shaken & stirred

welcome to my martini glass

1.03.2005

hangovers, monday ed.

My last holiday away from work today, which is a little sad, and so I'll be trying to do all the productive things I was going to use the supposedly slowed down holidays for. Ahem. Right now, first cup of English tea, crunchy facon and Calexico in the background. Some links:

1. Sarah Weinman points to the Philadelphia City Paper's annual story contest. The story must be in one of three genres: Mystery/Thriller/Crime, Sci-Fi/Fantasy/Horror, Romance/Bodice Ripper. The story must be set in the City of Philadelphia. No exceptions. No suburbs. The story must be 2,500-3,500 words. No more than one per entrant. Michael Swanwick will judge SF entries. Prizes will be awarded in each category. So, get cracking (pulling out those trunk stories OR writing new ones). Winners pubbed in the paper, runners up online.

(Switching out Calexico for local faves Apples in Stereo.)

2. Don't forget to read Christopher's latest journal entry and heckle him to post more frequently. When George does it, Christopher just pretends not to speak dog.

3. Literary agent Barry Goldblatt posts his thoughts on getting an agent and whether writers must have one. He specializes in children's fiction. OK, first some cold, hard facts. As you may or may not know, it is much, much harder to get an agent than it is to get published. I'm not just referring to self-publishing or small press publishing either. It's a simple matter of numbers. There are far fewer agents than there are acquiring editors, and many of the good, well-established agents of course already have large client lists, and so take on very few (if any) new clients each year. Next, be aware that getting an agent does not guarantee getting published. So, you can put in a lot of effort, find a great agent who loves your work...and still not convince an editor. That's just the way it is sometimes.

4. Great quote from William James (via William Gibson): "I am done with great things and big plans, great institutions and big success. I am for those tiny, invisible loving human forces that work from individual to individual, creeping through the crannies of the world like so many rootlets, or like the capillary oozing of water, which, if given time, will rend the hardest monuments of pride."

5. TEV (who is back too! The blogosphere really is stable!) hosts a marvelous guest essay by Daniel A. Olivas on cuento de fantasma. A partial definition from the essay, which you really should read all of: In his foreward to the anthology, Johnson observes that the fantasma has its roots with the magical realists such as Jorge Luis Borges, Gabriel García Máquez and Julio Cortázar. But there was something else happening with the modern stories included in his anthology: a belief that the supernatural is a part of reality, not separate from it. Further, he saw issues of race and class addressed under cover of spirits, el Diablo and ancient gods. Very interesting stuff, and James Sallis gets a namecheck.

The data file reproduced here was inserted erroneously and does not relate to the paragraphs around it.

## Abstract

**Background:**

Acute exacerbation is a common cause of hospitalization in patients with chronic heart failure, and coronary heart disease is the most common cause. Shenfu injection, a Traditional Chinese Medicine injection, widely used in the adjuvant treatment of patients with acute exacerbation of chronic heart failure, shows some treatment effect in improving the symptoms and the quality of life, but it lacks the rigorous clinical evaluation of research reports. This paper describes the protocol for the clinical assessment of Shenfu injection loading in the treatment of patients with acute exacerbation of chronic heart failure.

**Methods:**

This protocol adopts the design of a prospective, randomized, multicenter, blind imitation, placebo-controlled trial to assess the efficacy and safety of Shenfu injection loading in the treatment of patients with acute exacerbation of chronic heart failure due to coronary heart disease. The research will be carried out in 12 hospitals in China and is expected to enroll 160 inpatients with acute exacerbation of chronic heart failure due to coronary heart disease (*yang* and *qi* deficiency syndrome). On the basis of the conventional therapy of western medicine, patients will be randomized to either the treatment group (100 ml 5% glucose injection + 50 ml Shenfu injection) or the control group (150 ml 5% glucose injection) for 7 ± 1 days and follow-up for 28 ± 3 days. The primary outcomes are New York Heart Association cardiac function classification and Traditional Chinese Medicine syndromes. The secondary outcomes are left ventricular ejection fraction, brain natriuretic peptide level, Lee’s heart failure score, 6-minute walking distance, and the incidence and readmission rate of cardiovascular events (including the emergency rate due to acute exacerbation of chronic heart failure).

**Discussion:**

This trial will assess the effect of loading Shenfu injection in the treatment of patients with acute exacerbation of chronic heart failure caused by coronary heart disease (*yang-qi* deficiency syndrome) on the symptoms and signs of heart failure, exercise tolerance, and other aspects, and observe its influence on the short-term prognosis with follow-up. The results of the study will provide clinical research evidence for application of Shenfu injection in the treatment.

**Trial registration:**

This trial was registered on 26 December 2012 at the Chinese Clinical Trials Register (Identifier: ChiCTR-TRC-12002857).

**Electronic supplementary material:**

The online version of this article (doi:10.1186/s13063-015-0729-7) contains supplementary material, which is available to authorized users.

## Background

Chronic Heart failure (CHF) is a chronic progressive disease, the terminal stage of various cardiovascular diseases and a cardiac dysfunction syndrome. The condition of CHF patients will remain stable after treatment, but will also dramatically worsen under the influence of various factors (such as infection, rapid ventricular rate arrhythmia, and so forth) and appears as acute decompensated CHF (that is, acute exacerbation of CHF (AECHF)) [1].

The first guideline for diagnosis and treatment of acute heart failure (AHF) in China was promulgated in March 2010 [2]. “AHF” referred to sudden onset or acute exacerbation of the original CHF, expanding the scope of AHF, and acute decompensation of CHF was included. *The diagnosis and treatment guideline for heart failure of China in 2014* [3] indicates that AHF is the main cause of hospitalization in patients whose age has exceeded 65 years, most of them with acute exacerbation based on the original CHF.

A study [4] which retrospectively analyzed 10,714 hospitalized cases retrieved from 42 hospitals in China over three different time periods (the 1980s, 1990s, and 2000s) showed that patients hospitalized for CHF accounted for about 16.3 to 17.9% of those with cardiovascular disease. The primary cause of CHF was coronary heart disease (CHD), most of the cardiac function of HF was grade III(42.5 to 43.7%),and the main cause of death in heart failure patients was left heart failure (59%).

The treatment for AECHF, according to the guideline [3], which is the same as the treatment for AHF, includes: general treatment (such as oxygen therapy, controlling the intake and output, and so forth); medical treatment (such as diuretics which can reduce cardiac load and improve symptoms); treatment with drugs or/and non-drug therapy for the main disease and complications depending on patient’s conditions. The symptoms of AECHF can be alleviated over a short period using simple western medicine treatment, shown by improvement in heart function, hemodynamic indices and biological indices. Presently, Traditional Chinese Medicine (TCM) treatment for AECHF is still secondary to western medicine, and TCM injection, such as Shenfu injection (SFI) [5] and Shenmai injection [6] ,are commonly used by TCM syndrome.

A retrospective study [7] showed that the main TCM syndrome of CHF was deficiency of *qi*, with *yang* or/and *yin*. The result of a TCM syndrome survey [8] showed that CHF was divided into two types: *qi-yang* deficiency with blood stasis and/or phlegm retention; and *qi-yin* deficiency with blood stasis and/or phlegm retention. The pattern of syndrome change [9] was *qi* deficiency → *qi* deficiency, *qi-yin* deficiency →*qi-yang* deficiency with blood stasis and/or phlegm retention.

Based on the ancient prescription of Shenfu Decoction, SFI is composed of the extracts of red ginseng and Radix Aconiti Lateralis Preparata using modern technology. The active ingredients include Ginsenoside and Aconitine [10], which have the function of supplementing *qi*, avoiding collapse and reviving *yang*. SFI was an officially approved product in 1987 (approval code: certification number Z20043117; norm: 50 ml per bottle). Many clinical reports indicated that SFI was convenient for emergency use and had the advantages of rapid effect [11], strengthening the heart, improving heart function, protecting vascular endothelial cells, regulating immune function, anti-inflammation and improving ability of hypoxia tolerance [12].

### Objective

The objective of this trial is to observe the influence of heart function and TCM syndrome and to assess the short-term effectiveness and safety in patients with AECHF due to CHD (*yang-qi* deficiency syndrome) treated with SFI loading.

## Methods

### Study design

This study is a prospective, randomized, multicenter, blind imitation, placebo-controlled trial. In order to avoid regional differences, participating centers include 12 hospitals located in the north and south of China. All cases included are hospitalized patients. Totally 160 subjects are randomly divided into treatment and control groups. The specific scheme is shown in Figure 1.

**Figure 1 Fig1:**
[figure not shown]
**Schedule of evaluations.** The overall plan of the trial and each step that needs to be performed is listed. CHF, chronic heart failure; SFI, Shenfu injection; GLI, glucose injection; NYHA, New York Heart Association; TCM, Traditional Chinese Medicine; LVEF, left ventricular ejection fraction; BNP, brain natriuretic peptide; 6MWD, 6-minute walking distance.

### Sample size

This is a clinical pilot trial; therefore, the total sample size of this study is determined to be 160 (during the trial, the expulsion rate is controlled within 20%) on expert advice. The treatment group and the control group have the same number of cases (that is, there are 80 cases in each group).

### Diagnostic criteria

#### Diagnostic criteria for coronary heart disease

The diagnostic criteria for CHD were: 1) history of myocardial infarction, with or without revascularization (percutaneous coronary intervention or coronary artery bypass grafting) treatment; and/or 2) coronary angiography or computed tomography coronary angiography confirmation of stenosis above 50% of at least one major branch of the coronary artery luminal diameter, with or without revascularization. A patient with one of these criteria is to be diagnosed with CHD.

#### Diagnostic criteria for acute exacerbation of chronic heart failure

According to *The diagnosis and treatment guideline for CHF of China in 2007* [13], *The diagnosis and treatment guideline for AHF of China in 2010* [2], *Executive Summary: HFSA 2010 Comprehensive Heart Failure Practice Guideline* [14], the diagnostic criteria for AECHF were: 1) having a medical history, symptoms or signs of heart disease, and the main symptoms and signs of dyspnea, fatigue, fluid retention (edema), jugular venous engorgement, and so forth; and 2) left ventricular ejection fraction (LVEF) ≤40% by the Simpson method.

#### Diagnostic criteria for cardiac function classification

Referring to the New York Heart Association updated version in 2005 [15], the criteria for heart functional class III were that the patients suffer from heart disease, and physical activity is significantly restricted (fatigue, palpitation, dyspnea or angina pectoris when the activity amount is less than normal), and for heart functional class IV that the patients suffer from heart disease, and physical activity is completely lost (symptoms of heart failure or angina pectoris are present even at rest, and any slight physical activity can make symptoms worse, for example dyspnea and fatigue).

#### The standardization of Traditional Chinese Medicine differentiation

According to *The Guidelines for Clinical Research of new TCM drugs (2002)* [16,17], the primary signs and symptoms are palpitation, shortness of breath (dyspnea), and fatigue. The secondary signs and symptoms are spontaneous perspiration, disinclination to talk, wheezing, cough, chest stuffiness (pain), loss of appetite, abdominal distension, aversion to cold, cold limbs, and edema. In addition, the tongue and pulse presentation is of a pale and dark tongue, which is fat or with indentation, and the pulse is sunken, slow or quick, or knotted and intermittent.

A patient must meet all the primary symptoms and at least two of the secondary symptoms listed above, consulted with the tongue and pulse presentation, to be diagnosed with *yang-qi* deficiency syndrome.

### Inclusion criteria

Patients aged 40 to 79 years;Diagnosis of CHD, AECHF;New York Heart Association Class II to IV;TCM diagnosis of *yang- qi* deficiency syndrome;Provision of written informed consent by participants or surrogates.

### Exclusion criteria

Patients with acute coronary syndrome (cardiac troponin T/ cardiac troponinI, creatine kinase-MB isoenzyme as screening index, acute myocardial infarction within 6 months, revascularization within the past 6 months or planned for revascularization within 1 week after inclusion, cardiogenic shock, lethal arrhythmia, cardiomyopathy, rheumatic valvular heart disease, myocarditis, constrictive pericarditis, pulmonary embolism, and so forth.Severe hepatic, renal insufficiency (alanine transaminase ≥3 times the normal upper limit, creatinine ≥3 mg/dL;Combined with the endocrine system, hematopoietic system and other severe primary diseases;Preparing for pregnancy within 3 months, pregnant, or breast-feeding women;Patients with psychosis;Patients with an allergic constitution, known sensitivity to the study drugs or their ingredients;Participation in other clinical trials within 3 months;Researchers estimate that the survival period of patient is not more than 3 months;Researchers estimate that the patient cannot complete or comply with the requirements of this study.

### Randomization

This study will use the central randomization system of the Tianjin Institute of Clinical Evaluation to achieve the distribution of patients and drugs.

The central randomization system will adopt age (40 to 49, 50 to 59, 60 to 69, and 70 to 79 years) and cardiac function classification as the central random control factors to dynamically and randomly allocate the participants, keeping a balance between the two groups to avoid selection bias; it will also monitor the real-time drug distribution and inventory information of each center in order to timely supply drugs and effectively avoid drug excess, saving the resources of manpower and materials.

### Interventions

6. The 100 most popular baby names of 2004 list is up (via Jennifer Weiner), at least 5 minutes of fun and headshaking.

7. Matt Cheney posts his list of stories he liked in 2004. Many of my own favorite stories from 2004 are on it, but I actually think SciFiction had one of its strongest years ever. Aside from Mr. Rowe's "The Voluntary State" (obvs. my favorite story of the year), I'd direct you to: "House of the Future" by Richard Butner, "Zora and the Zombie" by Andy Duncan (a fantastic story about Zora Neale Hurston's encounter with a zombie, and if you ever get the chance to hear Andy read this story, take it!), "The Baum Plan for Financial Independence" by controversial rabble-rouser John Kessel, "Gliders Though They Be" by Carol Emshwiller and "Super 8" by Terry Bisson, to name a just a few SciFiction stories I thought extremely strong.

That's it for now. Possibly back later with that promised Air review.

5 Comments:

  • At 10:44 AM , Anonymous Anonymous said...

    The top 100 baby names list always amuses me. But I always read it, to make sure my child's name isn't on there. (It isn't. Hurrah!)

    Darice
    http://peacockharpy.livejournal.com

     
  • At 10:50 AM , Blogger gwenda said...

    I bet. I wish they also had an oddest or saddest baby names list. I remember a few years ago when it was really de rigeur to name kids after characters from literature or with slightly off spellings, I saw the worst thing ever in my hometown newspaper. Some parents had seen The Three Musketeers movie and decided to name their kid D'Artagnan without ever actually looking up the right spelling. Oh, it was PAINFULLY bad. But I guess more likely to be pronounced correctly by teachers, since they'd sounded it out.

     
  • At 8:53 PM , Blogger chance said...

    hey - if chris hasn't seen it yet - he;s on the prelim nebula ballot for "The Voluntary State"

     
  • At 2:37 PM , Blogger gwenda said...

    yeehaw! Thanks, Chance.

     
  • At 5:31 PM , Anonymous Anonymous said...

    When I was pregnant with my daughter, I joined an online community for Moms who were expecting at the same time. The names I saw there... "We're thinking of calling her Hallinga Chrystyne or Svetlana Poughkeepsie. Which do you like best?" I felt out-of-the-ordinary for picking a "classic" name!

    (For fun, though, you ought to visit the Goth baby naming site and Baby's named a bad, bad thing.)

    - Darice

     

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